Published Online: February 19, 2003
Published in Print: February 19, 2003, as Take Note


Take Note

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Art History

Whitewashed and dusty, many of the forgotten murals in Chicago public schools looked like nothing more than art projects gone awry.

But Barry Bauman, the founder of the Chicago Conservation Center, and several of his staff members saw more than just junk in the neglected paintings. They viewed the murals as a potential treasure trove of meaningful historical artwork.

In 1994, 437 murals painted by professional artists during the early 20th century's Progressive era and the Works Progress Administration of President Franklin D. Roosevelt's New Deal were found hidden away in 68 Chicago schools.

Now, most of the murals have been restored and unveiled, giving many disregarded muralists the glory they never enjoyed during their lifetimes.

Chicago students have staged plays, constructed Web sites, and created their own art projects inspired by the murals, said Heather Becker, the conservation center's vice president and co-owner.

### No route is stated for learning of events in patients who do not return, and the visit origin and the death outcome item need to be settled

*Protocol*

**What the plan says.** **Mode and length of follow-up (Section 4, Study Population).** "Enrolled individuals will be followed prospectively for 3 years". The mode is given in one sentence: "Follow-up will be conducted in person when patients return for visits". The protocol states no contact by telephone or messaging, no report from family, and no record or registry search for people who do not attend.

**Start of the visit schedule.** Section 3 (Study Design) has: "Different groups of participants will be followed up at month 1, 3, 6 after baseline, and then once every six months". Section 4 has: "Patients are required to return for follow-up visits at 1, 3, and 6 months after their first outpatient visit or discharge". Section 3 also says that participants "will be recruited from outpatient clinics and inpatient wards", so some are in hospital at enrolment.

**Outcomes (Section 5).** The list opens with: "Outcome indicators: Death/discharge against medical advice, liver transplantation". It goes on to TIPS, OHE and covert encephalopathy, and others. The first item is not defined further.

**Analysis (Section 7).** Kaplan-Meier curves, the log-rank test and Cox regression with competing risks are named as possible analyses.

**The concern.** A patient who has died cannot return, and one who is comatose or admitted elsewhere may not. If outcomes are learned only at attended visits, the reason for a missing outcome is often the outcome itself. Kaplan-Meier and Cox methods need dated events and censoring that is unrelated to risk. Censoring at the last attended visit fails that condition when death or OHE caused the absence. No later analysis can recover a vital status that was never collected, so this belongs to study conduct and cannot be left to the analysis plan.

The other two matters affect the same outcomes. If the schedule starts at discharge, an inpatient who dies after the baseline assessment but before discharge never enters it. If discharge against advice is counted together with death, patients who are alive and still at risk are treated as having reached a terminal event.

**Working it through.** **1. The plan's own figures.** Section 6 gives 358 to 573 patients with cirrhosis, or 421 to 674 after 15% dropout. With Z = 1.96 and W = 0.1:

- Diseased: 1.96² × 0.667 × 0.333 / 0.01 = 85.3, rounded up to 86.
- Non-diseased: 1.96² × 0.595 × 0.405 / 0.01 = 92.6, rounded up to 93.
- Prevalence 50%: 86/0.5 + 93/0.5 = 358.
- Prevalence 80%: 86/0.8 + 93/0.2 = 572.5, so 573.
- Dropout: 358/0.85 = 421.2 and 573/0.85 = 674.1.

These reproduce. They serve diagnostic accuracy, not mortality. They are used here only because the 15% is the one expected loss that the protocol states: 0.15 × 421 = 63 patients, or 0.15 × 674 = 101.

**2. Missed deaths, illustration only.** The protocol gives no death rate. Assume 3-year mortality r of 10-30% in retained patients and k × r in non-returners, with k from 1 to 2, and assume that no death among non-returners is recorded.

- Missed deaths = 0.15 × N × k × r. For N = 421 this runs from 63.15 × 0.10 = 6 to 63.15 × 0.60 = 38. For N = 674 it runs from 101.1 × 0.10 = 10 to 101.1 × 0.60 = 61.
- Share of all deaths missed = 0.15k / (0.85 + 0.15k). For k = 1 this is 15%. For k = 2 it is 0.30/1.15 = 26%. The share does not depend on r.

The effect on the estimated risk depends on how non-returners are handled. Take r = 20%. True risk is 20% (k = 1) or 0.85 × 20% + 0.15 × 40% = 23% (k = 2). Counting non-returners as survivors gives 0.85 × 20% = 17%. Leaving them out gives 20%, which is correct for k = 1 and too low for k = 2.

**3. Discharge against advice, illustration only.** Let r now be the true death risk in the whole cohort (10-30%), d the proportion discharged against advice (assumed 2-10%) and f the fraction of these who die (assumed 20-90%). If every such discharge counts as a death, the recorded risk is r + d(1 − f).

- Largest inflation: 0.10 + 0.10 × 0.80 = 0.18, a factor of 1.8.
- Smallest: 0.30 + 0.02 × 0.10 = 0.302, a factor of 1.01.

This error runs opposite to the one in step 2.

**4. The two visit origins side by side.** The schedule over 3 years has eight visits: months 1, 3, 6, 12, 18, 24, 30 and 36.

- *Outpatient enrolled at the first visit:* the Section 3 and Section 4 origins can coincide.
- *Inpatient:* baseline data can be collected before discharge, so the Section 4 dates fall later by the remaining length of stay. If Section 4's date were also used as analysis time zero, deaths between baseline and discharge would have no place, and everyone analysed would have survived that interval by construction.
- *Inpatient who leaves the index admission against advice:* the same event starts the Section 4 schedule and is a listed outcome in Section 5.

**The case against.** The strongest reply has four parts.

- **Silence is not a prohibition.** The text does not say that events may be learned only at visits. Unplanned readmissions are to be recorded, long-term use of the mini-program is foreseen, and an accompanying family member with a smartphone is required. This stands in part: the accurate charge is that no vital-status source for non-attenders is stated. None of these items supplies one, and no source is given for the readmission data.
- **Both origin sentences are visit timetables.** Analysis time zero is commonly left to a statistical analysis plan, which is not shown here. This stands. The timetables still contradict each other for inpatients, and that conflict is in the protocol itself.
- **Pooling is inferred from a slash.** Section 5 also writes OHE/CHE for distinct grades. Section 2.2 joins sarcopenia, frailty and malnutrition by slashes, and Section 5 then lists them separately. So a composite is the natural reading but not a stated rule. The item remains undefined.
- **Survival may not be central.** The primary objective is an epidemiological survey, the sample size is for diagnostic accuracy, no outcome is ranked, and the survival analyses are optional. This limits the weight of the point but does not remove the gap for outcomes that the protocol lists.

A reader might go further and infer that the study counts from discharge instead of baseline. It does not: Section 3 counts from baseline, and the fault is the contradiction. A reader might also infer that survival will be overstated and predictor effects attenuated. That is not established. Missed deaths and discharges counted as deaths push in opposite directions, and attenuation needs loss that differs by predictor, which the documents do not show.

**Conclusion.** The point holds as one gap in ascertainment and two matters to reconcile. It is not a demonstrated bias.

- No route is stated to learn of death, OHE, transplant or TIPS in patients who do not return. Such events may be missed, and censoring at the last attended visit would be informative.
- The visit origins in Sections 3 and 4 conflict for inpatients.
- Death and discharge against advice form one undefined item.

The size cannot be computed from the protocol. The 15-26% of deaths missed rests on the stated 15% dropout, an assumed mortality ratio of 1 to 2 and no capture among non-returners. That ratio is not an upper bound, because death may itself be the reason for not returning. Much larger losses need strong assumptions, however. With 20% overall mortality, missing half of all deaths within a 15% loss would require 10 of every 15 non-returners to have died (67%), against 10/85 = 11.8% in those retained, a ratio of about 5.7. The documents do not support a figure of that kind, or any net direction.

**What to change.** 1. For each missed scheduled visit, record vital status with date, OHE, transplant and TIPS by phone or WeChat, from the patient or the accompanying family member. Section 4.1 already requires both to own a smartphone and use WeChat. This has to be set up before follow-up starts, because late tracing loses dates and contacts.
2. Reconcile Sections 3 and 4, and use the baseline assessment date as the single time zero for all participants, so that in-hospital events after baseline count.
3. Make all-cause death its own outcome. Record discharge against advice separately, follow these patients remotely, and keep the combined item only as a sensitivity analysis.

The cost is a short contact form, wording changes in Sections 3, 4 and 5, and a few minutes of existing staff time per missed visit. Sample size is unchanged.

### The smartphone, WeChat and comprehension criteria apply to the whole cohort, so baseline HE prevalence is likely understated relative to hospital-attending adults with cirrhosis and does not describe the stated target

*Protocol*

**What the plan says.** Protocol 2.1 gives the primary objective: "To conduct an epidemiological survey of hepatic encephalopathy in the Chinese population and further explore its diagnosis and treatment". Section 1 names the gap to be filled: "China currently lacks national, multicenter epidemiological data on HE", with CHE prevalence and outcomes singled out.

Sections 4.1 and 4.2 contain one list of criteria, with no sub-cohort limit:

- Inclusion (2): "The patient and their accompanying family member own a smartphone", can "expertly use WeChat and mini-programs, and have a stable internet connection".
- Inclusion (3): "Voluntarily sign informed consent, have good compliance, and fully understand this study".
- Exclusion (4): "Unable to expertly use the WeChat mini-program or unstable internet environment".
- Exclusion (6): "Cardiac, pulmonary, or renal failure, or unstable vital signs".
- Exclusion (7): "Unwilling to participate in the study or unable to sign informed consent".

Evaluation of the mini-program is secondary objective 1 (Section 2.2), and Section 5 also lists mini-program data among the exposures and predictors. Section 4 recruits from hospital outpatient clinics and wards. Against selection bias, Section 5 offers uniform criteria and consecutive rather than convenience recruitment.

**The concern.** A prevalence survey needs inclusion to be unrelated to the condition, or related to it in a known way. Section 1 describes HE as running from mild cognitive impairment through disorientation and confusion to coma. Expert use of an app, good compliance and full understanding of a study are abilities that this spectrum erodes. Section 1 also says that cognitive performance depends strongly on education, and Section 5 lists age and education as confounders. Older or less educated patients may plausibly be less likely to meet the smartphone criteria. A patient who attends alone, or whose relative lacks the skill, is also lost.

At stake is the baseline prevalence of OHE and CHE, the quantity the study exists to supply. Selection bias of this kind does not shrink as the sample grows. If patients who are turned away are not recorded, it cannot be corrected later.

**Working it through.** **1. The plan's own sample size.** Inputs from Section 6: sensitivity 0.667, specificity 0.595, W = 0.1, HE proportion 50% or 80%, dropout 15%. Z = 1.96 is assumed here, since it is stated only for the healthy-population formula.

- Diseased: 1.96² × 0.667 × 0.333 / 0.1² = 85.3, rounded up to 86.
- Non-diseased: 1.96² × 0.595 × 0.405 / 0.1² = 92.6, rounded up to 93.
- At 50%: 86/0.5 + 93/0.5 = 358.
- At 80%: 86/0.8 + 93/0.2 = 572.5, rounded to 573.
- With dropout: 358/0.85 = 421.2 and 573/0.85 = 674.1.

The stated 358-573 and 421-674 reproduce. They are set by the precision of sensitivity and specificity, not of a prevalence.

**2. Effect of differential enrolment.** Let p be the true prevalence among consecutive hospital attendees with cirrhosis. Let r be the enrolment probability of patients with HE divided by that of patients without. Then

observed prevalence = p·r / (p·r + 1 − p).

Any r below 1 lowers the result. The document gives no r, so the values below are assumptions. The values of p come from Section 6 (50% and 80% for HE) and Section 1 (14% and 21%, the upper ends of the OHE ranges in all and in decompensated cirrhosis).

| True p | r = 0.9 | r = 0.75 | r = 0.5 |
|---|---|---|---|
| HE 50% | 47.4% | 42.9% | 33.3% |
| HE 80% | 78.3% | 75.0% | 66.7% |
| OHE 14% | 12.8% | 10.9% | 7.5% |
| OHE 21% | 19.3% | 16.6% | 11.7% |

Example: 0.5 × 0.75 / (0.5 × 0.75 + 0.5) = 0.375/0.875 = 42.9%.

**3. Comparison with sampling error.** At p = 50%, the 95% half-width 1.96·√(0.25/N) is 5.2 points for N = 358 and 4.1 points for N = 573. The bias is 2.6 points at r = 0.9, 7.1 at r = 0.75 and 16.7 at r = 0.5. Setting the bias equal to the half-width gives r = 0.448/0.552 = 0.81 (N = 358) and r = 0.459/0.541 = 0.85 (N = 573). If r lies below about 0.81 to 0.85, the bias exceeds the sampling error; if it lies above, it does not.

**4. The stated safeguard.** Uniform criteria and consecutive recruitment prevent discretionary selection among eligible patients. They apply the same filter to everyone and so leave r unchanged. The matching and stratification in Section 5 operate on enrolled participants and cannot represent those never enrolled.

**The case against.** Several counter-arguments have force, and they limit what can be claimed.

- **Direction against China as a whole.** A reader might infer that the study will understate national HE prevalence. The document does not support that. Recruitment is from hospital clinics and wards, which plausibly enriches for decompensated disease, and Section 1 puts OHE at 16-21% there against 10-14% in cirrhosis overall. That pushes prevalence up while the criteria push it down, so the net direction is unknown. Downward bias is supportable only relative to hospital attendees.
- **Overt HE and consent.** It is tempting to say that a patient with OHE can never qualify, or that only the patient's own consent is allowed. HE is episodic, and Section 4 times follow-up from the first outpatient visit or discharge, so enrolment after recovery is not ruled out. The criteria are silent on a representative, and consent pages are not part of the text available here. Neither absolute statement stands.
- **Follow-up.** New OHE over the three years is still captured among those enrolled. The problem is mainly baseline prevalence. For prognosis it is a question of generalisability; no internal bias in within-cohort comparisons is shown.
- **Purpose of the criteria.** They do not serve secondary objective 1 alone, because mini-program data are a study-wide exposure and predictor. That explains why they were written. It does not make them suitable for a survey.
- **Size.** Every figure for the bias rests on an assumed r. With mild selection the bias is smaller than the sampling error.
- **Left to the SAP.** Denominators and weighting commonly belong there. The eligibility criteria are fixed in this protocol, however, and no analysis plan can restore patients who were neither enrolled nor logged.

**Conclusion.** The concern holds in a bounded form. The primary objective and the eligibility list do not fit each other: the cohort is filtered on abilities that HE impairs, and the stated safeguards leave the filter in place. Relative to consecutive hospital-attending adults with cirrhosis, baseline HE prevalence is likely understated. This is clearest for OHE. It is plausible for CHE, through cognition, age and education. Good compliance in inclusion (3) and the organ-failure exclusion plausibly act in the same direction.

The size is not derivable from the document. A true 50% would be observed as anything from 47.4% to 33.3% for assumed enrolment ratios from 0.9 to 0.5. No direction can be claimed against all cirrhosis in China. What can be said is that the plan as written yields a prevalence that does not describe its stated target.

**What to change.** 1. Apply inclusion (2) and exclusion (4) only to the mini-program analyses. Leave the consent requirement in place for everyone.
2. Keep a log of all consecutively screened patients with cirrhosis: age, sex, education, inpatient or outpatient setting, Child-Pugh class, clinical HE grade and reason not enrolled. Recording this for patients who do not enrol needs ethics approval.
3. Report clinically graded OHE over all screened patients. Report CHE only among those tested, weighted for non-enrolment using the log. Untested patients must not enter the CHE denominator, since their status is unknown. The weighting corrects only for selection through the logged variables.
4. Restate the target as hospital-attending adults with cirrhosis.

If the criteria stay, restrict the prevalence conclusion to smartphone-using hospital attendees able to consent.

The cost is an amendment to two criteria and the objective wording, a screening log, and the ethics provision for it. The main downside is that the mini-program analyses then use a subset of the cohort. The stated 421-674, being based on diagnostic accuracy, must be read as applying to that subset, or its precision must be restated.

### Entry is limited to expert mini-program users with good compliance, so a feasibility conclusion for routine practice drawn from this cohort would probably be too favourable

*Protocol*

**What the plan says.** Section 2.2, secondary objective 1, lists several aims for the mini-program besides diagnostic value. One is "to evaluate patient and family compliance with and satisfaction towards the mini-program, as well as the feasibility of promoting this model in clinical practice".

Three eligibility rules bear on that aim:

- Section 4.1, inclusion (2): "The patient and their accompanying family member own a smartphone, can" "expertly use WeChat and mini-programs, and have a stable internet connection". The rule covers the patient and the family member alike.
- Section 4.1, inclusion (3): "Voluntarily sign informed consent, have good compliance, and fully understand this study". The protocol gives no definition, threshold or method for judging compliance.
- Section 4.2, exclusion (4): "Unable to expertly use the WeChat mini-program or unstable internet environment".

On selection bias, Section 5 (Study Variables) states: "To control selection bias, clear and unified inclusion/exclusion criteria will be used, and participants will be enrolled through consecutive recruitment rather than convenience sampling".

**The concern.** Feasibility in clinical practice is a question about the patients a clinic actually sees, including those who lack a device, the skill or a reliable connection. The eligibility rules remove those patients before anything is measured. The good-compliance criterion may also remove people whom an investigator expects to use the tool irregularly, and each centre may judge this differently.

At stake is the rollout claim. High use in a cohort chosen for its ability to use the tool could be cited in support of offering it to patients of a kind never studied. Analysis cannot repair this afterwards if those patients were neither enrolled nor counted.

Rudolph Weisenborn's "Contemporary Chicago," created in 1936, was one of the recovered murals. Weisenborn was considered "Chicago's Picasso," and his mural was the only piece of abstract art in the collection.

Ms. Becker researched the history of the murals and has now written a book recording the discovery and restoration. The book, Art for the People: The Rediscovery and Preservation of Progressive- and WPA-Era Murals in the Chicago Public Schools, 1904-1943, was released last month by Chronicle Books. It includes a catalog of all the school district's known murals, where the paintings are located, their artists, and their condition before restoration.

Through her research, Ms. Becker found that not all of the murals that were painted have been recovered, however. About 50 of them, including large free-standing paintings, were either destroyed, lost, or stolen over the years.

"People did not realize what they were," she said.

—Hattie Brown

Vol. 22, Issue 23, Page 3

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